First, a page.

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Scammers taking advantage of coronavirus fears; Dominion Energy offers tips to stay safe

Scammers are taking advantage of COVID-19 crisis by trying to rip off customers, Dominion Energy says.

ARLINGTON, Va. — Scammers are trying to use the coronavirus pandemic to take advantage some of people’s biggest fears.

Dominion Energy said scammers are offering customers discounts on their utility bills, but none of it is true.

"There is a special place for these people after they die, and it is not going to be heaven," said Maureen Karnbach. TThe old New Yorker in me really wanted to go off."

Karnbach lives in Woodbridge and snapped a picture from a phone call she got from a man claiming to be from Dominion Power, the former name for Dominion Energy.

Dominion Energy is a power utility company that services customers throughout Virginia.

"There was a gentleman who said to me, 'Since you’ve been a good customer, we're going to give you 30 percent off next month,'" Karnbach explained.

Charlie Clark, who lives in Arlington, got the same call.

"They said I'm eligible for an emergency subsidy because of the virus," Clark recalled.

He added that the scammers contacted him a second time using a different tactic.

"They said my power would be cut off in 30 minutes if I didn’t pay my late bill. Of course, my bill was not late," Clark said.

The calls have been disguised by making Dominion Energy’s help number appear on your caller ID.

"We do have a lot of concerns at Dominion Energy when it comes to these scam calls," Dominion Energy spokeswoman Peggy Fox said.

She said the potential scammers tried targeting her household several times.

"I kept asking the guy, 'What do you mean you're going to offer a discount?" Fox explained.

Dominion Energy said there are some things you can look out for.

"They used the old company name, Dominion Power. We are Dominion Energy. So, that’s your first clue it is a scam," Fox advised.

She said the utility will not call customers to demand immediate payments, or threaten to cut off their power during the coronavirus crisis.

According to the company's website, signs of potential scam activity include:

  • Aggressive threats to disconnect service (usually within an hour or less).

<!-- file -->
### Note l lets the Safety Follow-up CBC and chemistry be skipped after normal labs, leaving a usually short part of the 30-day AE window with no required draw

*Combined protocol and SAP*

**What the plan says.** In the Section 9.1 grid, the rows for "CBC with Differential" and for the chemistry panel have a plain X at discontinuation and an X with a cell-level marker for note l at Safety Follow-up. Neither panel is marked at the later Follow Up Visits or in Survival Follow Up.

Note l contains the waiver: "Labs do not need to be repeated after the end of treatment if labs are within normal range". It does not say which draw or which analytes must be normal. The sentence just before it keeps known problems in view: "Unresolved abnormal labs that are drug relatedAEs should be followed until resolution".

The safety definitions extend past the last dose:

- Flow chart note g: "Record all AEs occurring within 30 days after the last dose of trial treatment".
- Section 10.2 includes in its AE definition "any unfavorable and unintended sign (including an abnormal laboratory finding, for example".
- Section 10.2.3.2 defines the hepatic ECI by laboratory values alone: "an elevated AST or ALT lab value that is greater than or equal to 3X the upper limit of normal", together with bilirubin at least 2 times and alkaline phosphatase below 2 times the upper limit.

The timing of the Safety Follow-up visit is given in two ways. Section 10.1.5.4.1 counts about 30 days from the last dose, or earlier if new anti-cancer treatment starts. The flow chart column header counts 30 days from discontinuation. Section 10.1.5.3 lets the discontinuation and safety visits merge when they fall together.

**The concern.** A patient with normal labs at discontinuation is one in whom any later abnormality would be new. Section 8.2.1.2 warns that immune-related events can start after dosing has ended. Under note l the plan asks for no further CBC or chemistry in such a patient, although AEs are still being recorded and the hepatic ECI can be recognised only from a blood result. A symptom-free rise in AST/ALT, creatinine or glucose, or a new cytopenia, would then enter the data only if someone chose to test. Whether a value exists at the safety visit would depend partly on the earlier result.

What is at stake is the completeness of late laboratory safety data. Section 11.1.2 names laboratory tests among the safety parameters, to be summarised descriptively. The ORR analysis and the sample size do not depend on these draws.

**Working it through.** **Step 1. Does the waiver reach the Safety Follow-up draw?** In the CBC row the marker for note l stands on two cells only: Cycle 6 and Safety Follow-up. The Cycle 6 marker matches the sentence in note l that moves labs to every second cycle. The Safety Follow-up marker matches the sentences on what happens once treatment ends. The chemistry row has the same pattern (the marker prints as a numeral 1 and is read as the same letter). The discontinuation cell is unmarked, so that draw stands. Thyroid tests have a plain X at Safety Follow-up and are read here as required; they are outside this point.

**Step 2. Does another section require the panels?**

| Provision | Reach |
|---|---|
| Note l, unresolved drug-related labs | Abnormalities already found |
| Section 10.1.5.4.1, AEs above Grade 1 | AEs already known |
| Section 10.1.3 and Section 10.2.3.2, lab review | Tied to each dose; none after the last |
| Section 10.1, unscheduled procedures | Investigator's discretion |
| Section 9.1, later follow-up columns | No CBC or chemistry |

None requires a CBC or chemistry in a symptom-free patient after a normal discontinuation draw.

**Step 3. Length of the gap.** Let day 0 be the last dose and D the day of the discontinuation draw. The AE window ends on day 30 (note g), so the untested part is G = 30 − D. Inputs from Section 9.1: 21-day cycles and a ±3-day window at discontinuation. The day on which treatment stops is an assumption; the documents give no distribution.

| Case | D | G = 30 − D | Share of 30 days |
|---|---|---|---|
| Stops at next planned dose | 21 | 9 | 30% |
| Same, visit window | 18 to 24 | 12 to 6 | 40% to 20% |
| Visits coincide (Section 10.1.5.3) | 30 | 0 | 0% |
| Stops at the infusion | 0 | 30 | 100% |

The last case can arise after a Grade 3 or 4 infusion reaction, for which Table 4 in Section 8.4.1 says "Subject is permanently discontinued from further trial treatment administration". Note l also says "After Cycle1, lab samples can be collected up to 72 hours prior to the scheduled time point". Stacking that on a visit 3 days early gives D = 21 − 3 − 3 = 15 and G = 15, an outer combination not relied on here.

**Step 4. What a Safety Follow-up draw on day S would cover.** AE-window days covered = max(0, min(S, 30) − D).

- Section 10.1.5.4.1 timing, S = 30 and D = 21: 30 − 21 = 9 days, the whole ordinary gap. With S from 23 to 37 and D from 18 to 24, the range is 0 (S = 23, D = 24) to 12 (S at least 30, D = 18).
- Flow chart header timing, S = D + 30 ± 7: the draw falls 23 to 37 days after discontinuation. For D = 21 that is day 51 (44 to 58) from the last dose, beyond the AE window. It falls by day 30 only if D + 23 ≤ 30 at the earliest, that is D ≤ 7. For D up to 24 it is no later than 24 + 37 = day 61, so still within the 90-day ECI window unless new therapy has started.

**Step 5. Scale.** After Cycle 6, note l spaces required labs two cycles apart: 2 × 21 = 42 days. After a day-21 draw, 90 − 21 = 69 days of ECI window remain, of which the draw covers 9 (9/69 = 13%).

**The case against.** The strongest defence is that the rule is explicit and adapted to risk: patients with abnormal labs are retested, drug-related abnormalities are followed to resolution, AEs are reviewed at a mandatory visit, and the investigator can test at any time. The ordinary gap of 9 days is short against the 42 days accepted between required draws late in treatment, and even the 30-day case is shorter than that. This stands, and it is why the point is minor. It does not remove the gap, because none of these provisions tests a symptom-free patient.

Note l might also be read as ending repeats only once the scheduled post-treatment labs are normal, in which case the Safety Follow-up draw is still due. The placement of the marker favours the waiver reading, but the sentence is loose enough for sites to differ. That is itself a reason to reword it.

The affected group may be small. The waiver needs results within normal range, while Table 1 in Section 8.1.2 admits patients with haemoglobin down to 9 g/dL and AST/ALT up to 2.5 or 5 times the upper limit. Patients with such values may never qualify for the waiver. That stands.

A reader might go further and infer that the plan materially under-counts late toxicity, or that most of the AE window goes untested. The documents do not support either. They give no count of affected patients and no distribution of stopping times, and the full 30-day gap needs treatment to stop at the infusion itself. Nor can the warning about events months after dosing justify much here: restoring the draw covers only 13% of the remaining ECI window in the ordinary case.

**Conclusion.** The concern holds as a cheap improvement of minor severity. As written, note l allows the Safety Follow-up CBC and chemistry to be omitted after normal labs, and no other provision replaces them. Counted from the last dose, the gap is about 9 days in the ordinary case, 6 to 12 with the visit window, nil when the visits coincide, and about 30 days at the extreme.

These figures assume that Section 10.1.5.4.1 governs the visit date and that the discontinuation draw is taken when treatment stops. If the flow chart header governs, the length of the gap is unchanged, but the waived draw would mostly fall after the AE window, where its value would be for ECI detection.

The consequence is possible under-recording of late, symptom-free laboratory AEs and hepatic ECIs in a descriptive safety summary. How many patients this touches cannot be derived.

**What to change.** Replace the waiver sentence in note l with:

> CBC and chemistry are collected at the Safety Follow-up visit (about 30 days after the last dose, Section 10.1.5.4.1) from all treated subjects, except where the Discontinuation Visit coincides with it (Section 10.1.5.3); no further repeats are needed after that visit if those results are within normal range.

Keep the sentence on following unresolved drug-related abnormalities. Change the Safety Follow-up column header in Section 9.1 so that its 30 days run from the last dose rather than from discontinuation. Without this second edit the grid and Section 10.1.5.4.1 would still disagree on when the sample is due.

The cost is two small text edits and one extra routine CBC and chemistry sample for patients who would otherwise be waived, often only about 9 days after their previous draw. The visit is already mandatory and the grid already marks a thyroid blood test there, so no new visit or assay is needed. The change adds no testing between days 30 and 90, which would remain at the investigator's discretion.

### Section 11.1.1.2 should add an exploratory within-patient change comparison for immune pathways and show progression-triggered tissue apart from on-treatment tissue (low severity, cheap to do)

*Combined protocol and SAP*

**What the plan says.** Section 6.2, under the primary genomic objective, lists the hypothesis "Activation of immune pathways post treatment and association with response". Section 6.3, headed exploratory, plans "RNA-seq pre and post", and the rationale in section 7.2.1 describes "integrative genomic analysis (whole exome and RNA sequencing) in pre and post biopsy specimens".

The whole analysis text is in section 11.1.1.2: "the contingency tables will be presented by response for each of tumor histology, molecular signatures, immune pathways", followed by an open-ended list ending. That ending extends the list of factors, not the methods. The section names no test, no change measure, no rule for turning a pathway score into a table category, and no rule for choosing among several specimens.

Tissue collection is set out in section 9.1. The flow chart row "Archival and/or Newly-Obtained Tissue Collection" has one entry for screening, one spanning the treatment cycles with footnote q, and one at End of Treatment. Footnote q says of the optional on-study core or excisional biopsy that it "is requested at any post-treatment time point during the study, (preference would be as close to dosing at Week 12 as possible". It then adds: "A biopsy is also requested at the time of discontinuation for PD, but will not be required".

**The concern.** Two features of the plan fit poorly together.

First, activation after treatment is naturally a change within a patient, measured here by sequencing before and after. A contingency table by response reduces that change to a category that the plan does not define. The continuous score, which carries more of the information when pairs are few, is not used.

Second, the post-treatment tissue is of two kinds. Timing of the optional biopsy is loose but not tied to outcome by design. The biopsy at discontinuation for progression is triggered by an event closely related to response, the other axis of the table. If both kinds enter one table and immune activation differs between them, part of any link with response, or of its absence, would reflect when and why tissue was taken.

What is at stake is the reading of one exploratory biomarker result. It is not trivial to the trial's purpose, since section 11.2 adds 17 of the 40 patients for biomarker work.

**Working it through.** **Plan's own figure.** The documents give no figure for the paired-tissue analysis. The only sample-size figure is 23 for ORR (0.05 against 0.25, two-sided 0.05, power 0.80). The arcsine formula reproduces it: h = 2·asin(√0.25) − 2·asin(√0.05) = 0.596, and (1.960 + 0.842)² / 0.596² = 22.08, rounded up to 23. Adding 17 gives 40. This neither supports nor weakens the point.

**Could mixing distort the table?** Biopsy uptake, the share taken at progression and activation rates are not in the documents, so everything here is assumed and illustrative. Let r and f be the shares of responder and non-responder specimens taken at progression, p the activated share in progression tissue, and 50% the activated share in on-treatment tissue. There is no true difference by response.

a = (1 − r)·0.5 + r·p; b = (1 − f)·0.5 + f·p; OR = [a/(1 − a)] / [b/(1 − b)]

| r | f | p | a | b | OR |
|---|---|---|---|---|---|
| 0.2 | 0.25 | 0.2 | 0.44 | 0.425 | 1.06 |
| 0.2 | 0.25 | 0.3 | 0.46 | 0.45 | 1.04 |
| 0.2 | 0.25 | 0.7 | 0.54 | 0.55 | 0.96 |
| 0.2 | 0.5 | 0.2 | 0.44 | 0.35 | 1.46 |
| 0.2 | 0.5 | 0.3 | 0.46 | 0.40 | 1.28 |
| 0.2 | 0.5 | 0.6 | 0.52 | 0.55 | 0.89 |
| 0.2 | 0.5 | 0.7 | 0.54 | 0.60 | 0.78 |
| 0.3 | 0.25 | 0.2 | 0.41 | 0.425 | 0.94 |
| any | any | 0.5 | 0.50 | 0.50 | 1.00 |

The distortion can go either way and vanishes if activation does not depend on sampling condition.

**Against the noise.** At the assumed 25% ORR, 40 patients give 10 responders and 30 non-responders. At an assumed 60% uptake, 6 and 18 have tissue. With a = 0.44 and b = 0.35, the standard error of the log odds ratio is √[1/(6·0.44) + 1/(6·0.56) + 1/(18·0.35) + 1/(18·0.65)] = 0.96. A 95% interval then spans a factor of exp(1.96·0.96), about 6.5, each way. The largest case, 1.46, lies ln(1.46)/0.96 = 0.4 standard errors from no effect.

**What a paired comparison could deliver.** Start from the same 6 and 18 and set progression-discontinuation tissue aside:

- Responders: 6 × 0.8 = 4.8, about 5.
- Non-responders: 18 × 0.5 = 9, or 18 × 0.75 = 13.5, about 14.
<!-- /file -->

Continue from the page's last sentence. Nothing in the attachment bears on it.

• Insistence on immediate payment over the phone.
  • Request for a pre-paid debit card or credit card to be used for payment over the phone.

You can protect yourself and your friends and family by remembering:

  • Never purchase a pre-paid card to avoid shut off. The company says it will not insist on just one type of payment. Pay in-person, online through your account, or at a designated payment center. Here are all the payment options.
  • Verify what you're being told about your account. Hang up and call Dominion Energy, or sign into your online account to confirm whether or not a payment is due, not any other number given to you.
    • North Carol and Virginia: 866-366-4357
    • West Virginia: 800-688-4673
  • Collect information from the scammer, such as phone numbers or names, to help Dominion Energy and law enforcement track and spread the word to others.
  • Report suspicious calls, texts and email to Dominion Energy and local authorities to help prevent you or others from being another victim.

Fox added it is also important to spread the word to seniors who may be more susceptible to falling for the scam.

"Call your parents. Call your grandparents. Tell them to never give personal information over the phone," she said.

Dominion Energy said the scam calls have been happening all over the state.

The best thing you can do if you have questions or a call seems shady, is to hang up the phone and call Dominion Energy directly.

Dominion Energy is working with law enforcement to track down where the calls are coming from and who the people are behind them.

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